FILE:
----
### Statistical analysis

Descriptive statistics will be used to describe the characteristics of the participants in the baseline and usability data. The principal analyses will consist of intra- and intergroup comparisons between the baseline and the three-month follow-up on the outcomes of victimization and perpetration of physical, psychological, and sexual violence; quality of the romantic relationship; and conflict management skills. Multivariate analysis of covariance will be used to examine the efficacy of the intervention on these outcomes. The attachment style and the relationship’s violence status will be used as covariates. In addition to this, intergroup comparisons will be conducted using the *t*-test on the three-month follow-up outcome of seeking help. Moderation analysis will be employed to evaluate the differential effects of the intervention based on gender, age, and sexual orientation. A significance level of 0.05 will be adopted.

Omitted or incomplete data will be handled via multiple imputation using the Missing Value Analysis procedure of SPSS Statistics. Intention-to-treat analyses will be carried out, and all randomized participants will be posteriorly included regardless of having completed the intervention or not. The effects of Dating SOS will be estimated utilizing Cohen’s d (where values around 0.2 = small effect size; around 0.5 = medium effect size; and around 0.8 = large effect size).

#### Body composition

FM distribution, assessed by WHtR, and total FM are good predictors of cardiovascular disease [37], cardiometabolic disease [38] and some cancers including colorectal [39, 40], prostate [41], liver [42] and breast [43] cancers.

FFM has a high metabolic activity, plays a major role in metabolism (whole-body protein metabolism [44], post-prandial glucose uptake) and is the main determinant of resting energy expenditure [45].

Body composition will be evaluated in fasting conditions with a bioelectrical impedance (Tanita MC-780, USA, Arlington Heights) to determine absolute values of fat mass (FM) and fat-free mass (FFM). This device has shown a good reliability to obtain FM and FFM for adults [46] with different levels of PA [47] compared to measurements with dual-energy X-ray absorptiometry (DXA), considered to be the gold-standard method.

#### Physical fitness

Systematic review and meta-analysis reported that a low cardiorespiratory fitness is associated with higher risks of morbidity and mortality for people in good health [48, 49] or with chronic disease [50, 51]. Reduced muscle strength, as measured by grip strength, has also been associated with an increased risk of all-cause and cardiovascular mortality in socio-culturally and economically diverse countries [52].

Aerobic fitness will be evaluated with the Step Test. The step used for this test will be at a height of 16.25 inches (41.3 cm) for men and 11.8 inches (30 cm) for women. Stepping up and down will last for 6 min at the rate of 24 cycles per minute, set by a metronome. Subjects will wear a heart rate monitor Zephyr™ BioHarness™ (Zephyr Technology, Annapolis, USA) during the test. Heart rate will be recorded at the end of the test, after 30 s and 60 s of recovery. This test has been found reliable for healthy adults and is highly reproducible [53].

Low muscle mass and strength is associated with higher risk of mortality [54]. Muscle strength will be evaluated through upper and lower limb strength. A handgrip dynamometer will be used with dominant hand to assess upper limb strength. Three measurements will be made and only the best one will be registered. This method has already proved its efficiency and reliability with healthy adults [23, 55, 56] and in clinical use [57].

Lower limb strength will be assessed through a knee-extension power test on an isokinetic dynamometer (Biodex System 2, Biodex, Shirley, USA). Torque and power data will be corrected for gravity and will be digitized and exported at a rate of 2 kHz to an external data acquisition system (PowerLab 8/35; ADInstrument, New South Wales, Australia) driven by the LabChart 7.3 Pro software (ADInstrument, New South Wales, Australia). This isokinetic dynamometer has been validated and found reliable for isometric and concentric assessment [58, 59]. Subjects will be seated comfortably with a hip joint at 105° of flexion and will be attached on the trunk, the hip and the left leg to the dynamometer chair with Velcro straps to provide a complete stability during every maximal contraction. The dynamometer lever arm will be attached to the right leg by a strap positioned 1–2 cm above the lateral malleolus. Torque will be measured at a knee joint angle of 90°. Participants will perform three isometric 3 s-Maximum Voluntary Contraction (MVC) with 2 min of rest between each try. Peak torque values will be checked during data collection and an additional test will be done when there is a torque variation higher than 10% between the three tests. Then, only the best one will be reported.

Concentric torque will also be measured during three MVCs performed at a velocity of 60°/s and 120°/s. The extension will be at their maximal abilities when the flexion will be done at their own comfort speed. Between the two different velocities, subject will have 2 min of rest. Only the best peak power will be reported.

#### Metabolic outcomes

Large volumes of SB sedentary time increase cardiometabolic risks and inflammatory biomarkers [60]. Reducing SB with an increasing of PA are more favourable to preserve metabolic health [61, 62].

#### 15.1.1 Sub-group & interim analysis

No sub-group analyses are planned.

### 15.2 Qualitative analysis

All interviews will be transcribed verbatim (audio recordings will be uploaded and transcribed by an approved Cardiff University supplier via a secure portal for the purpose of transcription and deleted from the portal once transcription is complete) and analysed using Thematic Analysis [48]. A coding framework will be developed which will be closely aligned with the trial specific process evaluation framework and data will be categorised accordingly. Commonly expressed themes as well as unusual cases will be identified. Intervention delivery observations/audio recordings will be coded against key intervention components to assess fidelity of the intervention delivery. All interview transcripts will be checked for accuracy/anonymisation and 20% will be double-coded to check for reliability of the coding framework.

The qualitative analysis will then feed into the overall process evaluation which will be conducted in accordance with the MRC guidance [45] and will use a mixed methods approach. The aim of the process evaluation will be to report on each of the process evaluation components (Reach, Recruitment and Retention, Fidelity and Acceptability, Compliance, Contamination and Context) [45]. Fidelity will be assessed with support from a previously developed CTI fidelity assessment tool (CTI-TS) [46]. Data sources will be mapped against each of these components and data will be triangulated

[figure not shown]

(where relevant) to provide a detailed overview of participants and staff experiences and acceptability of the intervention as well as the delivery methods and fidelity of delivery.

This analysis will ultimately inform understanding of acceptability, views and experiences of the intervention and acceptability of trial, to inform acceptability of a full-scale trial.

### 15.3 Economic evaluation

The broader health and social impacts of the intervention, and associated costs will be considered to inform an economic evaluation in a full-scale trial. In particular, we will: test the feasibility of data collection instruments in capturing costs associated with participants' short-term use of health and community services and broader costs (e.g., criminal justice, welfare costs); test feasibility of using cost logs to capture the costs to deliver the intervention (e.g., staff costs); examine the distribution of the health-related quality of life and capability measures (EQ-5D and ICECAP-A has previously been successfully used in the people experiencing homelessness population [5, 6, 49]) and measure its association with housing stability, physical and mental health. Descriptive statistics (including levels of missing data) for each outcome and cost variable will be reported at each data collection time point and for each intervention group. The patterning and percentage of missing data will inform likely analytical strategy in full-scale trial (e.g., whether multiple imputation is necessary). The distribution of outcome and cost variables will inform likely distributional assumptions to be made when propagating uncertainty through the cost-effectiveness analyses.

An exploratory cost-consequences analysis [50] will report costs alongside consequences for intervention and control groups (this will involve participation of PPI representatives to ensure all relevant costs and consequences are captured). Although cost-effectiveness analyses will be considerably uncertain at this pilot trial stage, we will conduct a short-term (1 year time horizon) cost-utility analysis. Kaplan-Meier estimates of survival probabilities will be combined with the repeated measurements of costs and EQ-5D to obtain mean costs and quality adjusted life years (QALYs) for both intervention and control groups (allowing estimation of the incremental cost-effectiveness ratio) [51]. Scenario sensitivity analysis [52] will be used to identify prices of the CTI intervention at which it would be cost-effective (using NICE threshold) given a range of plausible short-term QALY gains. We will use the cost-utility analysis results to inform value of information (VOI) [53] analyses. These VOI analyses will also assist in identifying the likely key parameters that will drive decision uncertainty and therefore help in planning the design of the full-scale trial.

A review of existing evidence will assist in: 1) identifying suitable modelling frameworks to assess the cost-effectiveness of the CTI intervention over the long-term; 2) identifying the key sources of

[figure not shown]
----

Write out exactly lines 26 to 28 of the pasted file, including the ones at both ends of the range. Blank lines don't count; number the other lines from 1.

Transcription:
An exploratory cost-consequences analysis [50] will report costs alongside consequences for intervention and control groups (this will involve participation of PPI representatives to ensure all relevant costs and consequences are captured). Although cost-effectiveness analyses will be considerably uncertain at this pilot trial stage, we will conduct a short-term (1 year time horizon) cost-utility analysis. Kaplan-Meier estimates of survival probabilities will be combined with the repeated measurements of costs and EQ-5D to obtain mean costs and quality adjusted life years (QALYs) for both intervention and control groups (allowing estimation of the incremental cost-effectiveness ratio) [51]. Scenario sensitivity analysis [52] will be used to identify prices of the CTI intervention at which it would be cost-effective (using NICE threshold) given a range of plausible short-term QALY gains. We will use the cost-utility analysis results to inform value of information (VOI) [53] analyses. These VOI analyses will also assist in identifying the likely key parameters that will drive decision uncertainty and therefore help in planning the design of the full-scale trial.

A review of existing evidence will assist in: 1) identifying suitable modelling frameworks to assess the cost-effectiveness of the CTI intervention over the long-term; 2) identifying the key sources of

[figure not shown]